Are all cases serious?
Another good question! As I have written before, there are leading indicators and lagging indicators. The leading indicator is the test positive rate. Hospitalizations and deaths come later, lagging indicators. We’ve already seen an uptick in one of the lagging indicators, hospitalizations. The trend on deaths in Illinois is going up as well.
Why is this important? First, it’s a hospital capacity issue, as it was at the beginning of the pandemic. If cases rise too fast, hospital capacity gets maxed out. This has been seen recently in areas such as El Paso and up in Green Bay. Whether you’re in a small town or big, this could become an issue fast. You don’t want to be sick and hear that there’s no room at the inn, or your room is in a tent outside. The statistics here show what’s going on in Chicago (Region 11) on the left (first) and DuPage County (Region 8) on the right (second): Cases rising. Hospitalizations rising. Available hospital and ICU beds dropping.

I want to mention something else. There is still a lot we don’t know about the long-term effects of having COVID-19. At Harper Health we don’t have a large practice, 500 patients at max. One of those patients has died and one has a serious lung issue. I don’t like those numbers, and neither should you.

I can’t say it enough; this is not just the flu.

I hear the death rate is declining. If so, should we still worry?
It is true that doctors have done a better job treating hospitalized patients, and the illness is now infecting a more resilient population. At the beginning, 25% of people admitted to the hospital for COVID-19 died. Now the rate is down to about 8%. So, yes, you’re less likely to die, but 8% is still too high for me!

It’s also true that until we have a safe and effective vaccine that enough people take, COVID-19 will be a significant problem. And since it will be, we will have complications and deaths from it. From a public health and ethical perspective, though, how many deaths are too many? To me, at this point in the pandemic, the number of total deaths per day should be declining day by day. If it’s going up, we’re not doing something right as a community. As you can see from this graph for Illinois, the trend is upward on deaths per day.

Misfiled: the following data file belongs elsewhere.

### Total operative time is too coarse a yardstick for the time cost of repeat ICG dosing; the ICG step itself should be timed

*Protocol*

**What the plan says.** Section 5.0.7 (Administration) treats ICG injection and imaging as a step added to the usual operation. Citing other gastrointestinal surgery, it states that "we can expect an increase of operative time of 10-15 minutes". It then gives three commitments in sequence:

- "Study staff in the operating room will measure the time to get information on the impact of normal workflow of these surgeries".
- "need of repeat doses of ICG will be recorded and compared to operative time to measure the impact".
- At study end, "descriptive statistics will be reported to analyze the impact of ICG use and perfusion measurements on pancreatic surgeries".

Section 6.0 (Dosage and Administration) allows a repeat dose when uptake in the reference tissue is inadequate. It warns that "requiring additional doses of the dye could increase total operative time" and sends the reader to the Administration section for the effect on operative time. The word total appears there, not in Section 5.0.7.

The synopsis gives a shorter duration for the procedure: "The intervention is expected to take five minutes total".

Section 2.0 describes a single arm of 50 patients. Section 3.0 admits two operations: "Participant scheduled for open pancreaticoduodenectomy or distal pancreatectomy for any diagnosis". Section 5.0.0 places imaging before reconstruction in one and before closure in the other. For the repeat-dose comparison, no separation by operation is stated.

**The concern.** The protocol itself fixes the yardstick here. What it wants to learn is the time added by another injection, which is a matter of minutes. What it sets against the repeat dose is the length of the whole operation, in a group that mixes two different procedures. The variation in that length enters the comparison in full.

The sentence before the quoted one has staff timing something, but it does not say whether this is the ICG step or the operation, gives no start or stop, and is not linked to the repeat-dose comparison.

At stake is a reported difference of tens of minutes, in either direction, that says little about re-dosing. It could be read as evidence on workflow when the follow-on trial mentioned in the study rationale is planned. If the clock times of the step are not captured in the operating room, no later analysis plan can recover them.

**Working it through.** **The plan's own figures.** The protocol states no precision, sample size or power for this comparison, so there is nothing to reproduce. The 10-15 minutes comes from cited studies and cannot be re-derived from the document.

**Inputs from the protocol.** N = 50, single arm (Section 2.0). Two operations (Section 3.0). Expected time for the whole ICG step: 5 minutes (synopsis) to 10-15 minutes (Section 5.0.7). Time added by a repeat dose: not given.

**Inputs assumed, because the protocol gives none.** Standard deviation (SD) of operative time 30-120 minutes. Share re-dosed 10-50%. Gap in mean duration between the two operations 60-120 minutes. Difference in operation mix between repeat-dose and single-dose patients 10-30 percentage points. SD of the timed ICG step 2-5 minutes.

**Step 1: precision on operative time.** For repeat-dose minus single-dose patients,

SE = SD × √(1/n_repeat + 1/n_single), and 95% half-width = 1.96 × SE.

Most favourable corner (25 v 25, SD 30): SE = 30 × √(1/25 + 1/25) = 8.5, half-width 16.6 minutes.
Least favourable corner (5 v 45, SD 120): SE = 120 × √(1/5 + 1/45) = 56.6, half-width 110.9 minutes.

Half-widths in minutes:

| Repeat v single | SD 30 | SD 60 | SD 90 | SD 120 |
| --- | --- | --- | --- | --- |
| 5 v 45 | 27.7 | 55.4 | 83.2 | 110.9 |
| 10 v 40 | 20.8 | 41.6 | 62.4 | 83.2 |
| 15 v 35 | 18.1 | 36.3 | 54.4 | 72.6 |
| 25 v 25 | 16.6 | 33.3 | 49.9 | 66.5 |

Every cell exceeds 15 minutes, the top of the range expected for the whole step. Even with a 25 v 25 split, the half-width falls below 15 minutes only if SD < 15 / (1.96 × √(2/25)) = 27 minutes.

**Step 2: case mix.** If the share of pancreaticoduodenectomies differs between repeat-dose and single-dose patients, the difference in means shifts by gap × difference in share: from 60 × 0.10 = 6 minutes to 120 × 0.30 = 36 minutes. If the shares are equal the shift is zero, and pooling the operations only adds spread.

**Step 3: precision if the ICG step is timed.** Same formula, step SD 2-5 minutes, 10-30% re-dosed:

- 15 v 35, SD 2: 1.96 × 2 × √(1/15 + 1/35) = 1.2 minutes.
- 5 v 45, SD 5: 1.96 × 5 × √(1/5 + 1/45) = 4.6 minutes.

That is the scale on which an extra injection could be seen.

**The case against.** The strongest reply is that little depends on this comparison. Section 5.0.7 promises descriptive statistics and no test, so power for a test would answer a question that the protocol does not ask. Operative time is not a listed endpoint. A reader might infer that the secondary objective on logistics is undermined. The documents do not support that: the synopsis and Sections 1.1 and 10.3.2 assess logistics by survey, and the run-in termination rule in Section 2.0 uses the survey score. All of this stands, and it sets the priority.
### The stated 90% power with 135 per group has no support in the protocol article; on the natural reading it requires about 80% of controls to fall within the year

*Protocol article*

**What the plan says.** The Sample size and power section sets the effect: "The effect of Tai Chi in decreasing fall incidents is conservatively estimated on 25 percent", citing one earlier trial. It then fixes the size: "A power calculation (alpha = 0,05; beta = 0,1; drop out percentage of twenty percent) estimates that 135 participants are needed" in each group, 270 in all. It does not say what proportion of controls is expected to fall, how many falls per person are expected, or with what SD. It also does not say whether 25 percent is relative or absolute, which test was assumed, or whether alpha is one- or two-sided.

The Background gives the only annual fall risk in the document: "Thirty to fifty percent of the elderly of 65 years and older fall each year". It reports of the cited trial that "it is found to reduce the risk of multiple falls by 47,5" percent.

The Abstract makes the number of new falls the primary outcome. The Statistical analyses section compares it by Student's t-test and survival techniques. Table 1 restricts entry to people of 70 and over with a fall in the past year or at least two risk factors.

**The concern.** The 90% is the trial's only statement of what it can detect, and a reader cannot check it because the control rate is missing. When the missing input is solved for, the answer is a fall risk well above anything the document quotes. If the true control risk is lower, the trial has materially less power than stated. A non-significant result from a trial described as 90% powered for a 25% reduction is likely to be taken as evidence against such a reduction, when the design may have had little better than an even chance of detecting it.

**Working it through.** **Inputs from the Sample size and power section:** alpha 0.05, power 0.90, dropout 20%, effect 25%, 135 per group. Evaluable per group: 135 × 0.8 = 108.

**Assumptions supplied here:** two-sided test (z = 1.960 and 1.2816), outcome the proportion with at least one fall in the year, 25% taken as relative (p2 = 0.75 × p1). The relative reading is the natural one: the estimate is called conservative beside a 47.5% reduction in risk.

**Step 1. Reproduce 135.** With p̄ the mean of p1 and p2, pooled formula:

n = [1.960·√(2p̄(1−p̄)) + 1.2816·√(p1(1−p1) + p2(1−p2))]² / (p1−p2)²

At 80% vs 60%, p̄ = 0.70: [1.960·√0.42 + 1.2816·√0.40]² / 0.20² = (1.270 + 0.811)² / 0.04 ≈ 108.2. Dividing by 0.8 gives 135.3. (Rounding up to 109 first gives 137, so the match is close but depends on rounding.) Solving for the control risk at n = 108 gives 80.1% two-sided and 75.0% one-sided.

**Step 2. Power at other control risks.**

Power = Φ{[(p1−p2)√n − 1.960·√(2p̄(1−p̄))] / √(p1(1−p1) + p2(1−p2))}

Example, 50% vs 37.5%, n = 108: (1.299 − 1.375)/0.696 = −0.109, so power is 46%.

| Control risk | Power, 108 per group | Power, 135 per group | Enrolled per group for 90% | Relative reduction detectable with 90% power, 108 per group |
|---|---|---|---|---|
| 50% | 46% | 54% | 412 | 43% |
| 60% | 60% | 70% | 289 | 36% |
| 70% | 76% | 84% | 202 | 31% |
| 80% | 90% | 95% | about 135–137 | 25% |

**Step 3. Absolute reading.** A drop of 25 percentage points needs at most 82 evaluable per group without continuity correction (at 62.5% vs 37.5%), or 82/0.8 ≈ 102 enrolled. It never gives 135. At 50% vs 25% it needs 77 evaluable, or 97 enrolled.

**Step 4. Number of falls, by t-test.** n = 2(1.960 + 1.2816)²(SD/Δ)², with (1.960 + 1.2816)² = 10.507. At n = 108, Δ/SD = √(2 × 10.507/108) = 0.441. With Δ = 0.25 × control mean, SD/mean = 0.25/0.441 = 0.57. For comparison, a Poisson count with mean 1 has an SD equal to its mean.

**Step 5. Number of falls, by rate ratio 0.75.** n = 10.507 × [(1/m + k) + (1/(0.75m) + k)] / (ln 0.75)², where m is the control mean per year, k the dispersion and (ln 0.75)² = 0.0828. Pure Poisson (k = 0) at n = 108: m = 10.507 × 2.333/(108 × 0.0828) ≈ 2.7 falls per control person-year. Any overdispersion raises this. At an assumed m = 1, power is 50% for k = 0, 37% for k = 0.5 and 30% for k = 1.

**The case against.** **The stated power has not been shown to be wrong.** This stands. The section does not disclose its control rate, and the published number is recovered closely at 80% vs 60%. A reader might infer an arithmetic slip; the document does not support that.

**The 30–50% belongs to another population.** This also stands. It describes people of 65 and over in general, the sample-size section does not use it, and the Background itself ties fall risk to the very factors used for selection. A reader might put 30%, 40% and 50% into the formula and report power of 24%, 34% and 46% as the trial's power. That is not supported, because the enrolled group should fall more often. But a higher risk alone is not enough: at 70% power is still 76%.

What’s the update on the vaccine?
There hasn’t been much movement in the past month. Go here if you want to read our summary of the vaccines in development. There are some vaccines trials that had been suspended for a while—the Oxford/Astra Zeneca, Johnson and Johnson, and Pfizer—but they’re back recruiting patients and finishing their Phase 3 trials. As more info comes available, I will update you.

Any new treatments on the horizon?
One drug class that I want to update you on is the antibody treatment being studied by both Eli Lilly (LY-CoV555, also known as bamlanivimab) and Regeneron (REGN-COV2). This is one of the medications that the President took when he was sick, where antibodies against the SARS-CoV2 virus made in the lab were infused in the hopes that they would bind to virus and aid in its destruction. The drug is being studied in mild to moderate illness and hospitalized patients. Eli Lilly halted its trial of the drug in hospitalized patients because of no benefit to the patients. It is still being studied in mild/moderately ill patients. Regeneron is still studying both patient populations. Neither drug has received approval from the FDA to be used in patients outside a clinical trial (except if you’re the POTUS).

Another drug to keep in mind is Vitamin D. Way back at the beginning we talked about using Vitamin D to help support your immune system. That seems to have been borne out in the data. A recent study from Spain found that 80% of patients admitted to the hospital had low Vitamin D levels. This doesn’t provide proof that a normal Vitamin D level protects you, but it is suggestive.

So, as we continue into the Fall and Winter, the virus is going to accelerate. Dry air, indoors more, COVID fatigue are all factors that will promote its spread. A patient of mine mentioned that my last post seemed a bit hopeful. As we finish October, I am less so. Please be safe: Wear a mask. Keep a physical distance. Wash your hands. Limit your exposures.